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Mumbai malls to sprout hotels

Malls across Mumbai are planning to build hotels on their properties, with High Street Phoenix in Lower Parel being the first off the block, reports Madhurima Nandy.

india Updated: Apr 12, 2007 02:35 IST

You can now add a hotel room to your shopping list. Malls across Mumbai are planning to build hotels on their properties, with High Street Phoenix in Lower Parel being the first off the block. It is in the final stages of discussion for a tie-up with international hotel chains like the Shangri-La and Taj.

High Street Phoenix, located on the now-defunct century-old Phoenix Mills, was the first mall to come up on mill land. Its commercial development began in 1998.

Shishir Srivastava, head of High Street Phoenix’s hotel division, said the hotel would be built atop the mall’s multi-level parking lot. “We are yet to decide whether it will be a five-star or a three-star hotel,” he added.

Hotels attached to malls are common abroad and among the other city malls latching onto the trend is R-City Centre on LBS Marg in Ghatkopar (W), which is being developed in a joint venture between the Runwal Group and Singapore’s CapitaLand Group. The 20-acre mixed-use development will have a mall and cineplex across 13 lakh sq ft, while the hotel will occupy seven floors above it. “We hope to attract tourists and will provide services accordingly. We will either have a four- or five-star hotel and will disclose our partner soon,” said Sandeep Runwal, director, Runwal Group.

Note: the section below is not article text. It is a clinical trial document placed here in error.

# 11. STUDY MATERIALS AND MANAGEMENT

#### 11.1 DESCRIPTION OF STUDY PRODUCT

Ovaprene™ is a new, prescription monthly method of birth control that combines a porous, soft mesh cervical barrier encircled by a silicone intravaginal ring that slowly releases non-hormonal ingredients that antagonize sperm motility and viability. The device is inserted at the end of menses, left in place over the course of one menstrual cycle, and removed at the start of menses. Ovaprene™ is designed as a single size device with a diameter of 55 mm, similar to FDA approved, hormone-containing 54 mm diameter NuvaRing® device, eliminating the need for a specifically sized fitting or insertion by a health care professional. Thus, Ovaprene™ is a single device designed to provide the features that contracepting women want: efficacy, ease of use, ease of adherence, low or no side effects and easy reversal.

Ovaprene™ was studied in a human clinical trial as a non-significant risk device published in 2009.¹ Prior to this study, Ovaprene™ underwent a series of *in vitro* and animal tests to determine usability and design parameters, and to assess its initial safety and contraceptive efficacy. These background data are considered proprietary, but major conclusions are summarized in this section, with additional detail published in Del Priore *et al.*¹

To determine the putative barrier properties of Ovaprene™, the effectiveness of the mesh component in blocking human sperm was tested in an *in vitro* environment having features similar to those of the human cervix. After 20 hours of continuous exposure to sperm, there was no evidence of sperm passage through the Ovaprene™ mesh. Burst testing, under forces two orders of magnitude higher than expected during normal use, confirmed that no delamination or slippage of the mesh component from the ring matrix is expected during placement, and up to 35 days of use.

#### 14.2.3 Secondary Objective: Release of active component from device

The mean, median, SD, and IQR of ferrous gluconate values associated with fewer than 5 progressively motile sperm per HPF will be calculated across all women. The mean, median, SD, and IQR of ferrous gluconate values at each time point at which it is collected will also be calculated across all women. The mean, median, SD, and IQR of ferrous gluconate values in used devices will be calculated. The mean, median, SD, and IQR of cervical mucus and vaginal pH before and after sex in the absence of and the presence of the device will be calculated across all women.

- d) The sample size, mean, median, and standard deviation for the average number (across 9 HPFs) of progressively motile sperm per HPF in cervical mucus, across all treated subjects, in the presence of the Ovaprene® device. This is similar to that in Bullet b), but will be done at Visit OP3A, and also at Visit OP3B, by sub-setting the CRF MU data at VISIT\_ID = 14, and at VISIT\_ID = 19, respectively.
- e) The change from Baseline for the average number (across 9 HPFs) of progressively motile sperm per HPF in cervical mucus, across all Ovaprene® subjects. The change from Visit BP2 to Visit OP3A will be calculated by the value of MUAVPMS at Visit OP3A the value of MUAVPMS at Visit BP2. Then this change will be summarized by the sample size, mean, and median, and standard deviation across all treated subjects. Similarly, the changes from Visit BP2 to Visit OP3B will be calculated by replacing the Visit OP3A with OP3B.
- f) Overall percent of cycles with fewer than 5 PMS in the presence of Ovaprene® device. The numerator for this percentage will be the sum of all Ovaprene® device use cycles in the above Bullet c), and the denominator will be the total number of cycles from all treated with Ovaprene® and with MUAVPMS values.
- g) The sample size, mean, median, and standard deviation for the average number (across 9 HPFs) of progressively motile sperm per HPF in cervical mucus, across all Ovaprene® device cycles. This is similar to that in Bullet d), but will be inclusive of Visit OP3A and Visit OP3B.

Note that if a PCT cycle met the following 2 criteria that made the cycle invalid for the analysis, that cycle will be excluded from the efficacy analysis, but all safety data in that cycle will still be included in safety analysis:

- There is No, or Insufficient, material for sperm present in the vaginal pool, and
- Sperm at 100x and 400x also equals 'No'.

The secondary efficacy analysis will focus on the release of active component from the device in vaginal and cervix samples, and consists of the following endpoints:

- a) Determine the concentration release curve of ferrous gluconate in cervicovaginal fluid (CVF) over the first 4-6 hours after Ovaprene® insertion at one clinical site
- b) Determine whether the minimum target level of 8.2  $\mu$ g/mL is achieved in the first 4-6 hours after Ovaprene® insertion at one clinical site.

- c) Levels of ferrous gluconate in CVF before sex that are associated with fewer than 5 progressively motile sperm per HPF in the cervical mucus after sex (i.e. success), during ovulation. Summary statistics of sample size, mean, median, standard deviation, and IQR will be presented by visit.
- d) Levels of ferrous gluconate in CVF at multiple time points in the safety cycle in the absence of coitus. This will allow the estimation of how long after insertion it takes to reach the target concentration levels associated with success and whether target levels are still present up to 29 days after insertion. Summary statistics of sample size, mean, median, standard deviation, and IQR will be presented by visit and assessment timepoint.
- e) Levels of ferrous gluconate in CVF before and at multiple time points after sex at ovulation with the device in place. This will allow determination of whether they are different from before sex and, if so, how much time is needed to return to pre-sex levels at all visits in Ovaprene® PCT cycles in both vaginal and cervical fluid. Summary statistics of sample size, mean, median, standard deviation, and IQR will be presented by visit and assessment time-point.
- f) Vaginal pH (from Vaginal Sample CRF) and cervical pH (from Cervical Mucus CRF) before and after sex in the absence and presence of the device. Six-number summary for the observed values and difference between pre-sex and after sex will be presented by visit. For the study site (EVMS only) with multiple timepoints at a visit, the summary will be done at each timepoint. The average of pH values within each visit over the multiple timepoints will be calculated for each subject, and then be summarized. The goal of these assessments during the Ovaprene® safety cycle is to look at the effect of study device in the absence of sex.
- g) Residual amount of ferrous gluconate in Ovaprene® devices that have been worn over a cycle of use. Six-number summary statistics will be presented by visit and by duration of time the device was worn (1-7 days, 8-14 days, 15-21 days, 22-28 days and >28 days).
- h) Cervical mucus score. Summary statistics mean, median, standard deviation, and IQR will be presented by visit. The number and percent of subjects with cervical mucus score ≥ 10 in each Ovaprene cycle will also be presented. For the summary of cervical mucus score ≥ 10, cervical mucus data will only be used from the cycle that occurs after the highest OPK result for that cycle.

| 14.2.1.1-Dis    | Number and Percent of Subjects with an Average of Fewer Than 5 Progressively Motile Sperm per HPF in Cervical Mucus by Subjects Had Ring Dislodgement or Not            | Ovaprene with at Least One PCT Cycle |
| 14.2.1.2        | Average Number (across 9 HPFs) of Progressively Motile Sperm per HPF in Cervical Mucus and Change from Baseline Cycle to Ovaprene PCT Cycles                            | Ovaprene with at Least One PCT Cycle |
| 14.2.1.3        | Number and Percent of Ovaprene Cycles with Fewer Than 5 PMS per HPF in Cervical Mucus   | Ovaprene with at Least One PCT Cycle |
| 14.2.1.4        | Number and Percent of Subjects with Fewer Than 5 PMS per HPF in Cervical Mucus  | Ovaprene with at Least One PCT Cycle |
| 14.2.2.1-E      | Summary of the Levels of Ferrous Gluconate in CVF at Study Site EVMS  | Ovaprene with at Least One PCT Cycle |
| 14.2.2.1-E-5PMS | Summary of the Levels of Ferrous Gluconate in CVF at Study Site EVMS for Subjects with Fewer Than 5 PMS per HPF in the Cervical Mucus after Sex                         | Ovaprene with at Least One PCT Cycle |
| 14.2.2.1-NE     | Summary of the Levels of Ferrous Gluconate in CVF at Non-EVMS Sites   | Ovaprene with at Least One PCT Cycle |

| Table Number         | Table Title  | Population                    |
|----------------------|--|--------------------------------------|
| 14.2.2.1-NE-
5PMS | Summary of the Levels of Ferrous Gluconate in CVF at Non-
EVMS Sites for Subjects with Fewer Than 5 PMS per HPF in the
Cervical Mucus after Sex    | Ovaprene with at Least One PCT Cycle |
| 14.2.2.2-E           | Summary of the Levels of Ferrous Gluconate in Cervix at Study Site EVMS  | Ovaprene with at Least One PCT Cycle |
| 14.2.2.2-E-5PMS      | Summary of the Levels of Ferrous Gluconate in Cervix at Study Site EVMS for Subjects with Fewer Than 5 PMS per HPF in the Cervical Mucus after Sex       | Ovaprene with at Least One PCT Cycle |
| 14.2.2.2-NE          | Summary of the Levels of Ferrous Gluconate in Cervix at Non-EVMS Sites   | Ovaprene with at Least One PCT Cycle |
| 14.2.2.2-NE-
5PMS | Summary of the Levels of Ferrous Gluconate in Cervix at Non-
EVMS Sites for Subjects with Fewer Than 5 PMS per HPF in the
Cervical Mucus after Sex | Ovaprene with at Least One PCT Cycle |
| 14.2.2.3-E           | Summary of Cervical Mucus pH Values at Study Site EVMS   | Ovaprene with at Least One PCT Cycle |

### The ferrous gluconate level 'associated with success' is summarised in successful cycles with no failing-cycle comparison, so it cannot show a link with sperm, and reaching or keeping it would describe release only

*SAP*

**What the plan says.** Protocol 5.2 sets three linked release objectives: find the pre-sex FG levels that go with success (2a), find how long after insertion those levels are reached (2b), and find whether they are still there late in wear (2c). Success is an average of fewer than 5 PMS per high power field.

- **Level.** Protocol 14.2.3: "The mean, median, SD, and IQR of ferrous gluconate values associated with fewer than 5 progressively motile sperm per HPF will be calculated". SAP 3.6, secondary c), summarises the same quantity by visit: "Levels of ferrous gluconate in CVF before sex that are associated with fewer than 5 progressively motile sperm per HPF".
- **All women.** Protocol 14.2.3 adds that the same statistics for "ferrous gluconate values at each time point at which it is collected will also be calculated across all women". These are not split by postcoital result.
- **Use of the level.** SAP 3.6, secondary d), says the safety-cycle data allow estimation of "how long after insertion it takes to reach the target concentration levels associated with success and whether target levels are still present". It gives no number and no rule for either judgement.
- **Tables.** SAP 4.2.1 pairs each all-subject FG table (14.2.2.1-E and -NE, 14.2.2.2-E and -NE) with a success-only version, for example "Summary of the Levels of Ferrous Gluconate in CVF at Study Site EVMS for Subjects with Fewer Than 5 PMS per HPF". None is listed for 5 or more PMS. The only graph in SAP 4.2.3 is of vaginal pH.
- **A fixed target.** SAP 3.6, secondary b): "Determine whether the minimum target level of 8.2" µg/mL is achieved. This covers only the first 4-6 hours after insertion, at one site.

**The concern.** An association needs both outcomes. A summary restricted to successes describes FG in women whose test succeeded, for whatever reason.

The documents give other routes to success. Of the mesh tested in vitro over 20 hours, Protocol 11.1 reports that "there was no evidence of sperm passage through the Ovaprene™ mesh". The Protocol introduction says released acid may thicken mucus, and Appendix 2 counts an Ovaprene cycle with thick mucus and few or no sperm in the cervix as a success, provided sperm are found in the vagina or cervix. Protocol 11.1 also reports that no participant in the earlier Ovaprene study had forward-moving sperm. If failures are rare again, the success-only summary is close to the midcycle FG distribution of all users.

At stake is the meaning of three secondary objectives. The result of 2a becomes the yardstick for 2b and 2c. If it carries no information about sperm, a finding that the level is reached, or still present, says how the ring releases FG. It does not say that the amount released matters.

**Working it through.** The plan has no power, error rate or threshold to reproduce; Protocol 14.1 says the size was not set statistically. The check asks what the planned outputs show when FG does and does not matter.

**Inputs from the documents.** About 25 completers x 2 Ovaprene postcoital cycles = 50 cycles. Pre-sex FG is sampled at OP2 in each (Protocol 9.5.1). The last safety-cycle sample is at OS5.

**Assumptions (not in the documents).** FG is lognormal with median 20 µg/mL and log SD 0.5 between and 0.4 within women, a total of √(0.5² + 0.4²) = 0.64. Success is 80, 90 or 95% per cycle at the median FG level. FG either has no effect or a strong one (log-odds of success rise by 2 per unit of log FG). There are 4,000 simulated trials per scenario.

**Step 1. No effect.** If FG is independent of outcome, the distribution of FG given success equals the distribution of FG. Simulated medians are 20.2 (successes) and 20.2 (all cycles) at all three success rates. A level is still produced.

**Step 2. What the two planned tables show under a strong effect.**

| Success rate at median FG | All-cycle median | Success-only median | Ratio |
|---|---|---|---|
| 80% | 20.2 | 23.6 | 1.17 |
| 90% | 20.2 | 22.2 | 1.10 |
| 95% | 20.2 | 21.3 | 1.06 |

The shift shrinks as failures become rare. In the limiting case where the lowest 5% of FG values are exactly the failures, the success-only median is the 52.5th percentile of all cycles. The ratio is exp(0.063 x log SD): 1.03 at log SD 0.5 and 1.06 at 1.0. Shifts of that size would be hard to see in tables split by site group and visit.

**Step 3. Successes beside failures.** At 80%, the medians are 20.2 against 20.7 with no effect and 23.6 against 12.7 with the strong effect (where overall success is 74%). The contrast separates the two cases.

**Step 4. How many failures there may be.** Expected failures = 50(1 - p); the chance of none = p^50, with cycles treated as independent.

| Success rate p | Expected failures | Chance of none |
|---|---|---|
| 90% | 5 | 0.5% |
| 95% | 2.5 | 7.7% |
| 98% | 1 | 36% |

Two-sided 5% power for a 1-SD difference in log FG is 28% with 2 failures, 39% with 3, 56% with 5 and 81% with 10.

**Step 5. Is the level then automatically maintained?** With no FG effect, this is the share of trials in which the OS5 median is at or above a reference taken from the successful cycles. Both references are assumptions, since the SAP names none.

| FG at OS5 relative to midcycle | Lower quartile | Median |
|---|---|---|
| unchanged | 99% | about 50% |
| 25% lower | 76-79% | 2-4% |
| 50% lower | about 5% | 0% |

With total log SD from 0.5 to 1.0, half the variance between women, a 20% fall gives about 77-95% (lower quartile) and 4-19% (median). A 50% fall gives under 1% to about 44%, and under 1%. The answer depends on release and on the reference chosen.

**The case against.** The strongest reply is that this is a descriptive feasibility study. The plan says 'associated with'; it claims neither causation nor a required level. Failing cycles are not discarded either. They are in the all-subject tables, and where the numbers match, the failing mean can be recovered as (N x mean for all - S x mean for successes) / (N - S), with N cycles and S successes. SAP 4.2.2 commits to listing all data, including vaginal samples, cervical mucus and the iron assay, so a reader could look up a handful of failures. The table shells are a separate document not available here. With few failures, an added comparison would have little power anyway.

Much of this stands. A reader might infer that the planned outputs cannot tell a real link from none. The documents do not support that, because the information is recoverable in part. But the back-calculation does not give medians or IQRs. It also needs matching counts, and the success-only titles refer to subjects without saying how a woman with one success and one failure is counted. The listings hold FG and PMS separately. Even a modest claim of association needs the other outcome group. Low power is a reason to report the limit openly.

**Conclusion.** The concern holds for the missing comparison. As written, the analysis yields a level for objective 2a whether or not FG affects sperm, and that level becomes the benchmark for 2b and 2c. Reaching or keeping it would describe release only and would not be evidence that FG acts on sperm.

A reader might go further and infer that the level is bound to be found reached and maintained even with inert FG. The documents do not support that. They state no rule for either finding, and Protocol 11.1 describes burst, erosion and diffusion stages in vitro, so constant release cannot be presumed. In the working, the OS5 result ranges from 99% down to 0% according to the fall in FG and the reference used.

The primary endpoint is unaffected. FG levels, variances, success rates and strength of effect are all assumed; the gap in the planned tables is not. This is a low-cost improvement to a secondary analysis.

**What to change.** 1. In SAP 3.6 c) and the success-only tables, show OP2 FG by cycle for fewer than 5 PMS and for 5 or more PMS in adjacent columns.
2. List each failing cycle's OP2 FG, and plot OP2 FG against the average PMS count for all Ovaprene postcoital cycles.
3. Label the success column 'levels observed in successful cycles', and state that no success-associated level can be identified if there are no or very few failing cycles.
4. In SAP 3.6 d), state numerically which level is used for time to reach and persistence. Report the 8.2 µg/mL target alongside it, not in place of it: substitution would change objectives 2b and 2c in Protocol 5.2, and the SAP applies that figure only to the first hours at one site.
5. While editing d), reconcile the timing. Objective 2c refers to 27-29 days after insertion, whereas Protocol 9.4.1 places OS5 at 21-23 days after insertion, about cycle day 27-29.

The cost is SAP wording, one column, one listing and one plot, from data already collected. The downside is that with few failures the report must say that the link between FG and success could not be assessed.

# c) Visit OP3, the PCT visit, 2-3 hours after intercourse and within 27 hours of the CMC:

Property consultants pointed out that the higher floor space index (FSI) allowed for hotels — 2.5, compared to the 1.8 allowed for malls — could be why developers are keen on hotels. “The idea is to utilise the extra FSI for revenue,” said Amitabh Devendra, head (hospitality), Trammel Crow Meghraj.

Not just Mumbai, Chennai, Lucknow, Indore and even Ghaziabad are following the trend. The recent Knight Frank report, India Hotel Review, states that high land costs and risk mitigation are fuelling the trend.

What remains to be seen is how these hotels would work in already overcrowded spaces like High Street Phoenix. Said Devendra: “Congestion could be a problem but developers would have to work out an appropriate design. The clientele is business travellers and there is no reason why the trend shouldn’t work.”